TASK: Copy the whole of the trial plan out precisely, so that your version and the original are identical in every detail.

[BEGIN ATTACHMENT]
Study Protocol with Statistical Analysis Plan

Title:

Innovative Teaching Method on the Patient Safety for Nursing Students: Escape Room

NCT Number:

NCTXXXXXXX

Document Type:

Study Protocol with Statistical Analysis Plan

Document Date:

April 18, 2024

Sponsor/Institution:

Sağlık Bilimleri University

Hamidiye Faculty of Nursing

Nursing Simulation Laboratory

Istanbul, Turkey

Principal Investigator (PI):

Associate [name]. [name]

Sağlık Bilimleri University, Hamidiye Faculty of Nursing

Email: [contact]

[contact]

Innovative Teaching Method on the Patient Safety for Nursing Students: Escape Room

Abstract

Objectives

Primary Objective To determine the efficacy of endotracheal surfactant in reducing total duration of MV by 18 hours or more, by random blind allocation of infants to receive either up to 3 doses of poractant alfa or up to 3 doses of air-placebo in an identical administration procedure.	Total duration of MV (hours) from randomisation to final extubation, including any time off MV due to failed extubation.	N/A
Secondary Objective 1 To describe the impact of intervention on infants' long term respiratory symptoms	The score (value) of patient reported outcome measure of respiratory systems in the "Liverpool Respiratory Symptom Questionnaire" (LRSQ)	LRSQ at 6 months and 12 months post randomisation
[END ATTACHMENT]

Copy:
Study Protocol with Statistical Analysis Plan

Title:

Innovative Teaching Method on the Patient Safety for Nursing Students: Escape Room

NCT Number:

NCTXXXXXXX

Document Type:

Study Protocol with Statistical Analysis Plan

Document Date:

April 18, 2024

Sponsor/Institution:

Sağlık Bilimleri University

Hamidiye Faculty of Nursing

Nursing Simulation Laboratory

Istanbul, Turkey

Principal Investigator (PI):

Associate [name]. [name]

Sağlık Bilimleri University, Hamidiye Faculty of Nursing

Email: [contact]

[contact]

Innovative Teaching Method on the Patient Safety for Nursing Students: Escape Room

Abstract

Objectives

Primary Objective To determine the efficacy of endotracheal surfactant in reducing total duration of MV by 18 hours or more, by random blind allocation of infants to receive either up to 3 doses of poractant alfa or up to 3 doses of air-placebo in an identical administration procedure.	Total duration of MV (hours) from randomisation to final extubation, including any time off MV due to failed extubation.	N/A
Secondary Objective 1 To describe the impact of intervention on infants' long term respiratory symptoms	The score (value) of patient reported outcome measure of respiratory systems in the "Liverpool Respiratory Symptom Questionnaire" (LRSQ)	LRSQ at 6 months and 12 months post randomisation